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Malaysia is a resource-rich peninsula bordering Thailand, Indonesia and Brunei, and is known for its attractive beaches, tropical islands, rainforests and mountain regions. The Federation of Malaysia achieved independence from Britain in 1957 and has had one of the highest performing economic records in Asia, with GDP growing an average 6.5% for almost 50 years. The economy has traditionally been fuelled by its natural resources, but is expanding in the sectors of science, tourism, commerce and medical tourism.

Malaysia is a multinational and multicultural country with a very diverse population of 28 million people. Malays and several indigenous groups make up half of the population. Ethnic Chinese, the second-largest ethnic group, make up 25% percent of the population. They have been dominant in trade and business since the 20th century. Indians make up 7% and various other groups account for the remaining 9%.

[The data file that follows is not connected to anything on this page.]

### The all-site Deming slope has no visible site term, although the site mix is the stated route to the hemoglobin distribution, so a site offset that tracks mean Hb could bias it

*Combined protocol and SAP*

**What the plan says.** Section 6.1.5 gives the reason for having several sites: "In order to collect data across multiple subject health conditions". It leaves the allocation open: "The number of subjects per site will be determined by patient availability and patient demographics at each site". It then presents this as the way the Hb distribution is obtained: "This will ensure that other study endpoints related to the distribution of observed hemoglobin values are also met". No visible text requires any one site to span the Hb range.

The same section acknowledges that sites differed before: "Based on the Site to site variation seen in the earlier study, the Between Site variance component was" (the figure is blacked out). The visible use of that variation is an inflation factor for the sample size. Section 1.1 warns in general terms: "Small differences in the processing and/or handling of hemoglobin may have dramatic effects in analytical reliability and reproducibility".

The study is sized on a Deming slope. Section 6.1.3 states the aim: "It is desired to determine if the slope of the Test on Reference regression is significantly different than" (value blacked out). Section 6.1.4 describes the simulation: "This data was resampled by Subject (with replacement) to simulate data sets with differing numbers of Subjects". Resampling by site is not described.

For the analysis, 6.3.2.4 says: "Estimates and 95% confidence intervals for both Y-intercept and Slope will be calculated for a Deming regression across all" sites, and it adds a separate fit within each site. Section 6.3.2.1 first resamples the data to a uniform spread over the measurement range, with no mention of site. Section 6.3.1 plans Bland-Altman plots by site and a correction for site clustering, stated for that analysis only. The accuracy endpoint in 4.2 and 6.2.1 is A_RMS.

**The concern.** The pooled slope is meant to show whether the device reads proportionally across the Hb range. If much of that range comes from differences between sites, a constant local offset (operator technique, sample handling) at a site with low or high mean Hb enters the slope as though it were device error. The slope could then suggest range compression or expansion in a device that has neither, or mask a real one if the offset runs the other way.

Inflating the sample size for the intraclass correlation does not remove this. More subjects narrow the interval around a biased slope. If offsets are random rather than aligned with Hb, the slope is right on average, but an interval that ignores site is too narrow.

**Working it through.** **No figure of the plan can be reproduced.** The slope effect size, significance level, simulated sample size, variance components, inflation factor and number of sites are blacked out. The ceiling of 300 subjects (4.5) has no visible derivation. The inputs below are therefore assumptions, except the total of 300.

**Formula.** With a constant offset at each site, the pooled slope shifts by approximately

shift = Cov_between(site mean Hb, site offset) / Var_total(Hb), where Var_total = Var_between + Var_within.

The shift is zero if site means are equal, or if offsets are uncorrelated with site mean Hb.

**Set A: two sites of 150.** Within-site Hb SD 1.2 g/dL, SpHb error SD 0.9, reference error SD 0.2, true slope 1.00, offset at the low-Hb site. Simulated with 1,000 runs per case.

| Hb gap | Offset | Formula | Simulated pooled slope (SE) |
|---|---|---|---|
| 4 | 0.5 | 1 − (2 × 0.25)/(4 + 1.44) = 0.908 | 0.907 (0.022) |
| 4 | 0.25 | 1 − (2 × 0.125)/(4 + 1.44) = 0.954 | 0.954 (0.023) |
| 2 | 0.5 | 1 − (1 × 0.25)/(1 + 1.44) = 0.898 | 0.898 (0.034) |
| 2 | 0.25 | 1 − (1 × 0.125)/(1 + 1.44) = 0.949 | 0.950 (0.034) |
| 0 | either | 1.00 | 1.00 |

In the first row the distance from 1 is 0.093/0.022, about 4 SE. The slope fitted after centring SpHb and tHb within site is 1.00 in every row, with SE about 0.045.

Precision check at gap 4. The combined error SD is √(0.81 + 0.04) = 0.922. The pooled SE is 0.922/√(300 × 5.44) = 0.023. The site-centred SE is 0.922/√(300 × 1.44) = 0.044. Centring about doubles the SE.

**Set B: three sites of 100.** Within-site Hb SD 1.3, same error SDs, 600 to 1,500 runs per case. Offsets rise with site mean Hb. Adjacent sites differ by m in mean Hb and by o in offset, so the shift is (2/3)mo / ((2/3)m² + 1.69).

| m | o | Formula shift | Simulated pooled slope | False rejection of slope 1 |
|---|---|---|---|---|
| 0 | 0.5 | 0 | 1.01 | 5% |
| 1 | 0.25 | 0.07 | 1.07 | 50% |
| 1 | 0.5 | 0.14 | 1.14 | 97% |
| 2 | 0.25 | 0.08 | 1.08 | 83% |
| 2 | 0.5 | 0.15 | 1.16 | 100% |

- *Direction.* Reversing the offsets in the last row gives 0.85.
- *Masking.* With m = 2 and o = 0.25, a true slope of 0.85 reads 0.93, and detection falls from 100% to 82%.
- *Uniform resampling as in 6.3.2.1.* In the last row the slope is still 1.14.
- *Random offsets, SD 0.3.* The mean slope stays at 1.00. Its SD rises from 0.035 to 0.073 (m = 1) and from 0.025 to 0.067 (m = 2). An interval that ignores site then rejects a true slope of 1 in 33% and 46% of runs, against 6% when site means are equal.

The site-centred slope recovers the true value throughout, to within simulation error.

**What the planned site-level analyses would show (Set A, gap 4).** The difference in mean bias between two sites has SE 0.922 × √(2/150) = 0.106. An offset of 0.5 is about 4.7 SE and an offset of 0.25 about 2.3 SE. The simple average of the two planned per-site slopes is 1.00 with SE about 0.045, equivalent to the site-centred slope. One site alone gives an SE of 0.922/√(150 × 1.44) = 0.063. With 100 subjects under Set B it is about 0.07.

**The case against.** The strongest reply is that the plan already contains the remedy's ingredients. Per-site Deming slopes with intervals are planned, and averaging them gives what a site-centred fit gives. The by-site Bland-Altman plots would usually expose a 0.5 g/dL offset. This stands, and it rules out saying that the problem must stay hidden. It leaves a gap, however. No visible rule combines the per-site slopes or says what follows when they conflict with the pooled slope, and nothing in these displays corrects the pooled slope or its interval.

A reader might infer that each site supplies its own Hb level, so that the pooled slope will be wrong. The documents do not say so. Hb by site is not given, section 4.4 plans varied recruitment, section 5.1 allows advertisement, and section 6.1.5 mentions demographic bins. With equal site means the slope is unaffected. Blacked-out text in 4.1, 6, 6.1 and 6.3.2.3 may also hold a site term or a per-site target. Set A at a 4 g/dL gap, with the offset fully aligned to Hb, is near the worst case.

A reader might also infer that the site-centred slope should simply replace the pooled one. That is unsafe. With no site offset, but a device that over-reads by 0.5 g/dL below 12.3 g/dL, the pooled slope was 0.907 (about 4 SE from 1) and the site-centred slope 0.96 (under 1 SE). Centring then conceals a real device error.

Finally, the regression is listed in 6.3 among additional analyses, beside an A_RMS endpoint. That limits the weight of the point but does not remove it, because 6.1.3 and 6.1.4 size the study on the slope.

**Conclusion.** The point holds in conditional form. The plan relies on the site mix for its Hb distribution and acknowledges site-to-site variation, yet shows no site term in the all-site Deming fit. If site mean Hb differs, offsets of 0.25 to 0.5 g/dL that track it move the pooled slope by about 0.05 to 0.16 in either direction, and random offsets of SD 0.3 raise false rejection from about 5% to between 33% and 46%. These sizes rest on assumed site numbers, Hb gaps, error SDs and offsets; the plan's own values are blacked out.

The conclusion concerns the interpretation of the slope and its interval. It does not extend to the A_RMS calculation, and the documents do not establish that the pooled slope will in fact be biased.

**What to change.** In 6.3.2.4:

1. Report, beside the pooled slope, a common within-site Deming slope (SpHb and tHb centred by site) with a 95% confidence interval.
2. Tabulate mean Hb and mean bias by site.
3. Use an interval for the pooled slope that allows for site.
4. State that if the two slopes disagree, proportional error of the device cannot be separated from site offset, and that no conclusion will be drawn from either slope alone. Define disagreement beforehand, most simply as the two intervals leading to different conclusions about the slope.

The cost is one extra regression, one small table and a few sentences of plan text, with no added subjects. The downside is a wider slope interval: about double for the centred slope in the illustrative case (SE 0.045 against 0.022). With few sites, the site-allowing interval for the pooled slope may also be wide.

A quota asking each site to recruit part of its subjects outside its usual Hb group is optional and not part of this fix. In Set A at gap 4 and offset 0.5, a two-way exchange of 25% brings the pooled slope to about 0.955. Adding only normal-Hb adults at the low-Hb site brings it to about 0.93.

Malaysia has reduced poverty substantially (from 15% in 1989 to just under 4% in 2009) but been less successful in reducing income inequality, which fell steadily for two decades since 1970 but has stagnated at high levels ever since. The level of poverty within a particular community is typically influenced by factors such as the type of work, which sector of the economy people work in, whether they live in urban or rural areas and their level of education.

Sources: World Bank,, Malaysian Department of Statistics,

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